I’ve always been fascinated with the last week of Jesus’ life. About one third of the gospel record is devoted to this very short period of time, so the details matter a great deal. We know that the Jewish leaders wanted Jesus dead, but did you ever notice that they wanted Lazarus dead too?
About a week before Passover, Jesus arrived in Bethany to spend some time with his friends, Lazarus (who had recently been miraculously revived from the dead by Jesus) along with Mary and Martha. With the approach of Passover, the Jewish leaders knew they had an opportunity to rally against Jesus, humiliate Him, and even had hopes of seeing him dead. But notice John 12:10-11,
Then the leading priests decided to kill Lazarus, too, for it was because of him that many of the people had deserted them and believed in Jesus. (NLT)
Wow. The jealousy of the leaders toward Jesus had turned to irrational rage. No doubt they justified their feelings and intended behaviors on the grounds that they were the protectors of God’s established order of things, which Jesus had shaken up. But not only did they want Jesus dead, but anyone whose life gave testimony to the life-changing power of knowing Him.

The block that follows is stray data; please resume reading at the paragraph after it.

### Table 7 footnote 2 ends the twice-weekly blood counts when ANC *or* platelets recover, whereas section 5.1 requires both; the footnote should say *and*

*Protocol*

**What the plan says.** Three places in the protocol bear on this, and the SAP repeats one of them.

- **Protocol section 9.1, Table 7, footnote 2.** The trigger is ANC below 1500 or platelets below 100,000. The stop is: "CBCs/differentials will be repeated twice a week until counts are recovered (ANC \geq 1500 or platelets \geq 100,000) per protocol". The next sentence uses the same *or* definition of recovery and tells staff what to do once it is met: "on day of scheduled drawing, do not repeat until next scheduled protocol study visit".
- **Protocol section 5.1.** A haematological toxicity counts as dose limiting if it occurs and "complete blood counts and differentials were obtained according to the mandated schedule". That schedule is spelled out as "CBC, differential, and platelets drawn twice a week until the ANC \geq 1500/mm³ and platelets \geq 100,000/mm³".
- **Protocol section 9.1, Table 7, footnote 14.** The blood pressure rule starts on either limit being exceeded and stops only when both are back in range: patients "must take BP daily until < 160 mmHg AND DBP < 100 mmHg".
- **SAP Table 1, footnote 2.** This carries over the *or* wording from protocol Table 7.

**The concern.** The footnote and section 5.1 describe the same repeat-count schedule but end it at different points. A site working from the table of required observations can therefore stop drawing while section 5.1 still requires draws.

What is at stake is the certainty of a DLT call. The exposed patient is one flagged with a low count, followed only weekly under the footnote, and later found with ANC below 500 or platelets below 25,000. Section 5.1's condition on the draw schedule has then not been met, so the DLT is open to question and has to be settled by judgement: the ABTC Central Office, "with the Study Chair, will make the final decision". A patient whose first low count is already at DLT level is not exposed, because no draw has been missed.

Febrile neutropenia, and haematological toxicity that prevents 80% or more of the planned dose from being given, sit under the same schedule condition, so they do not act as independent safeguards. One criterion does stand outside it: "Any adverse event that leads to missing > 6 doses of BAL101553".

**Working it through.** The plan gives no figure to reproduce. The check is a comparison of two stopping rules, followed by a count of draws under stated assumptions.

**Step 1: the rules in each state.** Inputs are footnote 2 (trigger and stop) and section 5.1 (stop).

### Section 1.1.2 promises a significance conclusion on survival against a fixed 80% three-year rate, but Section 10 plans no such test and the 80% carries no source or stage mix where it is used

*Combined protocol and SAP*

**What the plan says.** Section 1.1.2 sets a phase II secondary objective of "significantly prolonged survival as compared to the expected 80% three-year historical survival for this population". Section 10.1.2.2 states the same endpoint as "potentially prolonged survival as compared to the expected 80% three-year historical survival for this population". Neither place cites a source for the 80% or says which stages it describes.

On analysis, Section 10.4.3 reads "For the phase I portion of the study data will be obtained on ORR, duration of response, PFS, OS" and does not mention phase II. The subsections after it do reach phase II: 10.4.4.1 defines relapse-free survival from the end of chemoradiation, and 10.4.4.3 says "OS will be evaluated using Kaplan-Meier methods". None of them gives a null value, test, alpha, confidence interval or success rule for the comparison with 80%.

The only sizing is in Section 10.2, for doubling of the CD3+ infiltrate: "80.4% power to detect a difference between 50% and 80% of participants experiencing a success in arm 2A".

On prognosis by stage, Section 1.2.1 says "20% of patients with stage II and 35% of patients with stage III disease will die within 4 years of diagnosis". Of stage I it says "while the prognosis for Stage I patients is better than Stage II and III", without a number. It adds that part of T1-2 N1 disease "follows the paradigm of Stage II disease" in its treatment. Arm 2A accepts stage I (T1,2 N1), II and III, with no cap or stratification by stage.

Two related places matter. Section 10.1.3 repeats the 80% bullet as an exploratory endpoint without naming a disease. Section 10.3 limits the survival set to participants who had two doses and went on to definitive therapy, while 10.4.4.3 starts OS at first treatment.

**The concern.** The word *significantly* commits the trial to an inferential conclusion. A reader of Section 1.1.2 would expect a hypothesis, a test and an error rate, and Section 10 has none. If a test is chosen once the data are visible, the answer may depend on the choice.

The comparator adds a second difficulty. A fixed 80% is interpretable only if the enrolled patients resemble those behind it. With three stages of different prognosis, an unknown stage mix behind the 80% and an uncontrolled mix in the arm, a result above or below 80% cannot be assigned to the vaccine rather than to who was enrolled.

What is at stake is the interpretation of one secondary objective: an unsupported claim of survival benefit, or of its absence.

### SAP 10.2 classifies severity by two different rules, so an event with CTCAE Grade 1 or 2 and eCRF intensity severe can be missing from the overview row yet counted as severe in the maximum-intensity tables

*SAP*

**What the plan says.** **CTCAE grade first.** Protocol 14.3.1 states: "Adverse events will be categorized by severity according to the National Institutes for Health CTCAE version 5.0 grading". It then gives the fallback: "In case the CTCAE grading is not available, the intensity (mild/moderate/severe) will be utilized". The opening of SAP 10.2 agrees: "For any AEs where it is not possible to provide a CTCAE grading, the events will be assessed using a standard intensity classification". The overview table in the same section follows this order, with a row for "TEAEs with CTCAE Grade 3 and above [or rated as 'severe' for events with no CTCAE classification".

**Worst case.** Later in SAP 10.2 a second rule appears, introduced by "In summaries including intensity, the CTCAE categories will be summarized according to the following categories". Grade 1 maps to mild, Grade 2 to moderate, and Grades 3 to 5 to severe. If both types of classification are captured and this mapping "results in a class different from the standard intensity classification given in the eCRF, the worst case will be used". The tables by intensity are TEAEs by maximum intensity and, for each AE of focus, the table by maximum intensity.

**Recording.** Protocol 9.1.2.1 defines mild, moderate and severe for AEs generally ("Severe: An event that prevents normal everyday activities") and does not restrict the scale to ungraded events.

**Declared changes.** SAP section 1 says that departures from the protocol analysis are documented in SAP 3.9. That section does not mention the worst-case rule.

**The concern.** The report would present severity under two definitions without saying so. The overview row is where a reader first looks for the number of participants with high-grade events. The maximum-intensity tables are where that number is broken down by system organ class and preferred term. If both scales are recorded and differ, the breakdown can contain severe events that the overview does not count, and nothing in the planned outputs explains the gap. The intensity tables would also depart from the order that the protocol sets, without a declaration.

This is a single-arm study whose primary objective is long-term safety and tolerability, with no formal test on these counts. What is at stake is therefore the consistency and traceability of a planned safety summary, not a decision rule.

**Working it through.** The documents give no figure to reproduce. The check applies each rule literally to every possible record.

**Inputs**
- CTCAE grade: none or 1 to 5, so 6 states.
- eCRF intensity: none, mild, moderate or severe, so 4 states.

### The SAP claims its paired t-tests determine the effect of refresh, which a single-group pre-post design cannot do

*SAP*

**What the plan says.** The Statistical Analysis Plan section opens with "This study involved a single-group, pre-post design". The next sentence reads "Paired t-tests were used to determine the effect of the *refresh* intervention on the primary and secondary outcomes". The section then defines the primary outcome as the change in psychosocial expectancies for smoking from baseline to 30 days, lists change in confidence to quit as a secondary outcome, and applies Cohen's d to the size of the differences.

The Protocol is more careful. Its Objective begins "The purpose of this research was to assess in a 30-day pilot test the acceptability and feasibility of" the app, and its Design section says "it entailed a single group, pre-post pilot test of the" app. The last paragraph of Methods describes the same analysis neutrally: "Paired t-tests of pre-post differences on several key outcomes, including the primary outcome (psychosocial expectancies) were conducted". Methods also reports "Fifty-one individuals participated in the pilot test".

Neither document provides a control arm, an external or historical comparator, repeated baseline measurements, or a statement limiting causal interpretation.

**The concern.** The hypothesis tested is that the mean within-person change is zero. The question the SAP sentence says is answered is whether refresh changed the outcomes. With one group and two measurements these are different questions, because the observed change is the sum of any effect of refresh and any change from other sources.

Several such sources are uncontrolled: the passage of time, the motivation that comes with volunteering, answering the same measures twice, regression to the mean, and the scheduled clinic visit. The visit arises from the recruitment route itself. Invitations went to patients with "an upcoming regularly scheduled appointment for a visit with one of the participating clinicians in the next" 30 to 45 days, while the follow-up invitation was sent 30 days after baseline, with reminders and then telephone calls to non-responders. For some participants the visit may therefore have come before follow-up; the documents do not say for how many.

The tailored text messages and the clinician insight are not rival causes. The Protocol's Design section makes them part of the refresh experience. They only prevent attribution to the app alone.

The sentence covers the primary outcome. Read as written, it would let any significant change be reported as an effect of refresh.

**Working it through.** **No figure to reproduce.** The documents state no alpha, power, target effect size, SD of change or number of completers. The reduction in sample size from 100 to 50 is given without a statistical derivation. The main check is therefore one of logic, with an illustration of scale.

For me, Lazarus highlights an essential element of Christ-following we often would like to ignore. To truly follow Jesus by faith and identify with Him publicly and openly means to be so associated with Him that you’re hated as His representative.
Contrast Lazarus with Joseph of Arimathea…
(After Jesus died) Joseph of Arimathea, who had been a secret disciple of Jesus (because he feared the Jewish leaders), asked Pilate for permission to take Jesus’ body down.
~ John 19:38, NLT (emphasis mine)
This is not a rant against Joseph so much as it is a call to so fully follow Jesus that we are perfectly willing to be fully and openly identified with Jesus no matter the cost. There are places and times when being a disciple of Christ is fashionable, but those times in history are very rare. Fully following usually means a repudiation of prestige and sometimes even the loss of friends, family, votes, jobs, or even life itself.
Here’s the simple question. Would people who hate Jesus hate you too?
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